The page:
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Breast cancer runs in families; however, genetic predisposition (such as being BRCA1 or BRCA2 mutation carriers) explains only a portion of this observation.
Epigenetic changes (modifications in the genome that alter gene expression but do not affect the DNA sequence per se) have been shown to also play a role in breast cancer risk.
Researchers from the Columbia University Medical Center in New York have now examined whether a specific epigenetic modification (more specifically, methylation of the DNA) can be associated to breast cancer family history in unaffected women from high-risk breast cancer families.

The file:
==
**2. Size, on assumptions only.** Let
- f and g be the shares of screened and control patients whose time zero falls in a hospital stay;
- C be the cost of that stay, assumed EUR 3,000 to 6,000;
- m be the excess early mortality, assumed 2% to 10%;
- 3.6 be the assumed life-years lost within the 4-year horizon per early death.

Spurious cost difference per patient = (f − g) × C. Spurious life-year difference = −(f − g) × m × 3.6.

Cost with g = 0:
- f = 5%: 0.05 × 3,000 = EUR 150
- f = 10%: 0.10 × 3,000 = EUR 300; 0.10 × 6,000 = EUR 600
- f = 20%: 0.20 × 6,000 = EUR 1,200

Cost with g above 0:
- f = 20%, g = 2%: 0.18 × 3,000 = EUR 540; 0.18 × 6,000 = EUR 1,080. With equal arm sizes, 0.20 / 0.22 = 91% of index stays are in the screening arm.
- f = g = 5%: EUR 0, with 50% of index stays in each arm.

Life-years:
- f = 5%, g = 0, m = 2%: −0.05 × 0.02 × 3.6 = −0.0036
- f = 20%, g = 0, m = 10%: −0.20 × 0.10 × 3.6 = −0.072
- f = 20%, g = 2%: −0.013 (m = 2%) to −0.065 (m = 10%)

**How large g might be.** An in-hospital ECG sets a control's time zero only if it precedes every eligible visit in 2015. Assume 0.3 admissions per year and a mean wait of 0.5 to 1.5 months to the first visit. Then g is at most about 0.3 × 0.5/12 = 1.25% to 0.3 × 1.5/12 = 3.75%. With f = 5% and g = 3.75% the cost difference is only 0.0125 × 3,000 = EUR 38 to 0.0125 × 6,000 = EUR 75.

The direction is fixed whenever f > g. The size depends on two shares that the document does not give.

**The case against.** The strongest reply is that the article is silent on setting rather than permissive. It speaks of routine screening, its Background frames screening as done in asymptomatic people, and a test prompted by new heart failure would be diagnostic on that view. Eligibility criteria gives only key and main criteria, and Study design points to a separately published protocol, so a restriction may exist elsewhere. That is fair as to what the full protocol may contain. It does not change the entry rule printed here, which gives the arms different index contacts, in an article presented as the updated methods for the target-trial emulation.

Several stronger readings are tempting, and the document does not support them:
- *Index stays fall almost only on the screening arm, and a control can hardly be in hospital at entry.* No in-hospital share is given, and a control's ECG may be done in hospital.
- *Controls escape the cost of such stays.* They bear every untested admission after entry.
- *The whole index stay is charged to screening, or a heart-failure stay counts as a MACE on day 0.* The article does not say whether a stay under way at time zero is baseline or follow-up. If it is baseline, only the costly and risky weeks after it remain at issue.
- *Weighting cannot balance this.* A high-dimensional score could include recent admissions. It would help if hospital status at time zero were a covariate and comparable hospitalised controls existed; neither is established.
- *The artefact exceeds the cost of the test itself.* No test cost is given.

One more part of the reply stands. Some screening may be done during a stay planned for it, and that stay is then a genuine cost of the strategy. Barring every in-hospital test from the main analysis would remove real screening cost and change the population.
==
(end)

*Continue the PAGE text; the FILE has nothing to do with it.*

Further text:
This important work suggests that the levels of DNA methylation in white blood cells from cancer-free women could be one of the factors playing a role in the clustering of breast cancer in families with extensive cancer histories within its members.
Full Open Access report by Delgado-Cruzata et al. in the February 2014 issue of Epigenetics: Differences in DNA methylation by extent of breast cancer family history in unaffected women
Article adapted by Medical News Today from original press release. Click 'references' tab above for source.
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20 Apr. 2014. <http://www.medicalnewstoday.com/releases/270938>
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